a woman relaxing with a cup of tea in a sunny kitchen

A good day is when I wake up with self-defeating thoughts, 
and I make my coffee anyway.

A good day is when my brain feels like mush,
 but I do my best anyway.

A good day is when my best doesn’t look like much,
 but I’m proud of myself anyway.

A good day is when instead of being brave, I hide,
 and I forgive myself anyway.

A good day is when my mind is a battlefield,
 and I march onward anyway.

A good day is when I feel disgusting,
 but I maintain my self-care anyway.

A good day is when I feel like a big ball of fear,
 but I go to the event anyway.

A good day is when I’m afraid of what they’ll think,
 but I answer honestly anyway.

A good day is when I feel like a sorry loner,
 but I reach out to a friend anyway.

A good day is when I want to curl in a ball on the couch,
 but I make myself go for a walk anyway.

A good day is when other people make me shrink in fear,
 but I get the errands done anyway.

A good day is when my heart is pounding for no reason,
 but I remember to breathe anyway.

A good day is when I imagine near-death scenarios,
 but I believe they’ll come home anyway.

A good day is when I think I’m a terrible person,
 but I choose to be kind to myself anyway.

A good day is when I’m ashamed of myself,
 but I write about my feelings anyway.

A good day is when my thoughts terrify me,
 but I remember my thoughts are separate from me anyway.

A good day is when I’m different from everyone else,
 but I choose to love myself anyway.

A good day is when reality is ugly,
 but I choose to accept it anyway.

A good day is when I stay home sick,
 and I work on a project anyway.

A good day is when I feel weak and confused,
 but I find something healthy to do anyway.

A good day is when there’s a change of plans,
 and I go with the flow anyway.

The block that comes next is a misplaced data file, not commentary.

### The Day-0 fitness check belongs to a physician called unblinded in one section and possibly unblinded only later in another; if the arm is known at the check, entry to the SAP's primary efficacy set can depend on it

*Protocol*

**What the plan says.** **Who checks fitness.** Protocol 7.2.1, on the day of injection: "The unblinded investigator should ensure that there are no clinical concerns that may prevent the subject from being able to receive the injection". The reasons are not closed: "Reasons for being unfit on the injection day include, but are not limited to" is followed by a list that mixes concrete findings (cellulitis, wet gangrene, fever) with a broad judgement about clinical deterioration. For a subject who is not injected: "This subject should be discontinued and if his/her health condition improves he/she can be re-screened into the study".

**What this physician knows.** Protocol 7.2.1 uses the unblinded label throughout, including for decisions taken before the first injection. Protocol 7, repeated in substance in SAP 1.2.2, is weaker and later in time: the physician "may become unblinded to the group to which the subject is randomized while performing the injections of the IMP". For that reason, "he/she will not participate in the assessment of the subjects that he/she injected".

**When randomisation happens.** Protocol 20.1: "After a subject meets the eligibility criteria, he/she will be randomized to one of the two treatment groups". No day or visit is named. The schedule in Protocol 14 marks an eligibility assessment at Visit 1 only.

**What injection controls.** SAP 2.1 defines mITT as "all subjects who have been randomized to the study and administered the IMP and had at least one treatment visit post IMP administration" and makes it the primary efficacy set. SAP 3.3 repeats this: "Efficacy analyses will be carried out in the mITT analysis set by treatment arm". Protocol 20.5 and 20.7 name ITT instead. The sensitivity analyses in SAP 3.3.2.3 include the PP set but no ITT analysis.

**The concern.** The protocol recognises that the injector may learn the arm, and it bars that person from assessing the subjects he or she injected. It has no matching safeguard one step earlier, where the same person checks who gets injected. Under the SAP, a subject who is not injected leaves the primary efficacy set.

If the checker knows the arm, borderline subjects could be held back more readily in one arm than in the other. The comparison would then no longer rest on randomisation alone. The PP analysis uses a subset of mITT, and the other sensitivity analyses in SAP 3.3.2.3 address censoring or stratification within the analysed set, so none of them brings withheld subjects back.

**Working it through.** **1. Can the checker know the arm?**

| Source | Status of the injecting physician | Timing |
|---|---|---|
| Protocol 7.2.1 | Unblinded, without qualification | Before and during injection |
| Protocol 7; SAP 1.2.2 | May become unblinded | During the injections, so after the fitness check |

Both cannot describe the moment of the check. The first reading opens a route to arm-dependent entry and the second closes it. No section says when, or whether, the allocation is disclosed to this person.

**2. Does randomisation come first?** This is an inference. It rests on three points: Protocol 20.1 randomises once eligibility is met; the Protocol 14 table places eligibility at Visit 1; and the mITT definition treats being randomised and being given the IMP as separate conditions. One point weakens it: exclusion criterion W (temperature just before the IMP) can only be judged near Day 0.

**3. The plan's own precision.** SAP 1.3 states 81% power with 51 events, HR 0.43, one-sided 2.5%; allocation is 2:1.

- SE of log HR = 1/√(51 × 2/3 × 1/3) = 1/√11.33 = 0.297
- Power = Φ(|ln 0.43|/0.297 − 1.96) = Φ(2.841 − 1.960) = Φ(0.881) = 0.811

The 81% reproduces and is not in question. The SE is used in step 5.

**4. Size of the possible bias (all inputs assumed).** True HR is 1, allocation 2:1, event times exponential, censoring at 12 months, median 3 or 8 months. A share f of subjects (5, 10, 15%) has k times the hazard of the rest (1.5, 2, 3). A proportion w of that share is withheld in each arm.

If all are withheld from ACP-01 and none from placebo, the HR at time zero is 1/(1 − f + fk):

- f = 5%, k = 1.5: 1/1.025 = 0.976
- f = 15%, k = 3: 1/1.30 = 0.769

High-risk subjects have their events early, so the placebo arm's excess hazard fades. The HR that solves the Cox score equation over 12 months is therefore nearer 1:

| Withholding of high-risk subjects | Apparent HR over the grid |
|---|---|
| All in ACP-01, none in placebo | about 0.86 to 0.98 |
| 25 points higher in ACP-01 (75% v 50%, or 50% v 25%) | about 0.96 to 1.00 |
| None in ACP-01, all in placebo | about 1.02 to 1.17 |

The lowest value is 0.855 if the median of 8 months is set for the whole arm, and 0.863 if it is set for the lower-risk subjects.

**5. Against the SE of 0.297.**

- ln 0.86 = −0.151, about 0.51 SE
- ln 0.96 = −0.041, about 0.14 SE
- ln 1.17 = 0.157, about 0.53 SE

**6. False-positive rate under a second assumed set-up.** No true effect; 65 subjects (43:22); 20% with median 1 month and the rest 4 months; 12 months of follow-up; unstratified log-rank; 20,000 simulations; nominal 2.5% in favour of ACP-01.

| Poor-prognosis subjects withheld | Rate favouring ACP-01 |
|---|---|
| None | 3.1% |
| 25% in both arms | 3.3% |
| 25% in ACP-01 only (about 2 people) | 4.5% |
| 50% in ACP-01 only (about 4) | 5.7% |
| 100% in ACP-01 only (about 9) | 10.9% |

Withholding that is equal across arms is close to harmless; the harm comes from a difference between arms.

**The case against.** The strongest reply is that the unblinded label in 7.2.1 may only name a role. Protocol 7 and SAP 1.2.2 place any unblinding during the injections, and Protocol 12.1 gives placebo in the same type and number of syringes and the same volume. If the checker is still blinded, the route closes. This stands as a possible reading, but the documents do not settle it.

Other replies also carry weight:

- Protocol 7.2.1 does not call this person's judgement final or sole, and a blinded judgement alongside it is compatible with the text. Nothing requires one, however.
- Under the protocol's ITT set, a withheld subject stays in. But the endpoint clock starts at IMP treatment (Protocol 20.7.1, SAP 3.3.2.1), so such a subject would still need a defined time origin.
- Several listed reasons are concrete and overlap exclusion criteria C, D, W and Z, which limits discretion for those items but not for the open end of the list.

A good day is when I know I could have done better,
 but I accept myself anyway.

A good day is when I think I’ve failed before I’ve even begun,
 and I decide to start anyway.

Inspired by Mother Teresa’s poem “Do It Anyway.”

Follow this journey on The Wishing Well.

We want to hear your story. Become a Mighty contributor here.

Image via Thinkstock.


I know this probably wasn’t what you were hoping to come home to today. I know you may not want to see me this way. And trust me, I don’t want to be this way.

I notice your expressions of shock and concern. I see that you want to do something, that you want to help, but maybe you don’t know what to do. You might think it’s best if you just leave me alone, but I actually need you more than ever right now. So here’s what you can do:

Let me know I am safe. There is a profound disconnect occurring between my brain and body right now. I feel as though there is a very real, very imminent threat to my safety that is not grounded in reality. All logic has gone by the wayside, and my thoughts are racing at a million miles an hour. Let me know the contrary is true, that I am safe and OK. Help bring me back to reality before my thoughts consume me.

Hold me. I’m not saying this because I am desperate for your affection, I say this because it works. Studies have actually shown sustained physical contact can help slow biological rhythms. So if I’m panicking, hold me. Don’t let go until I come back to reality.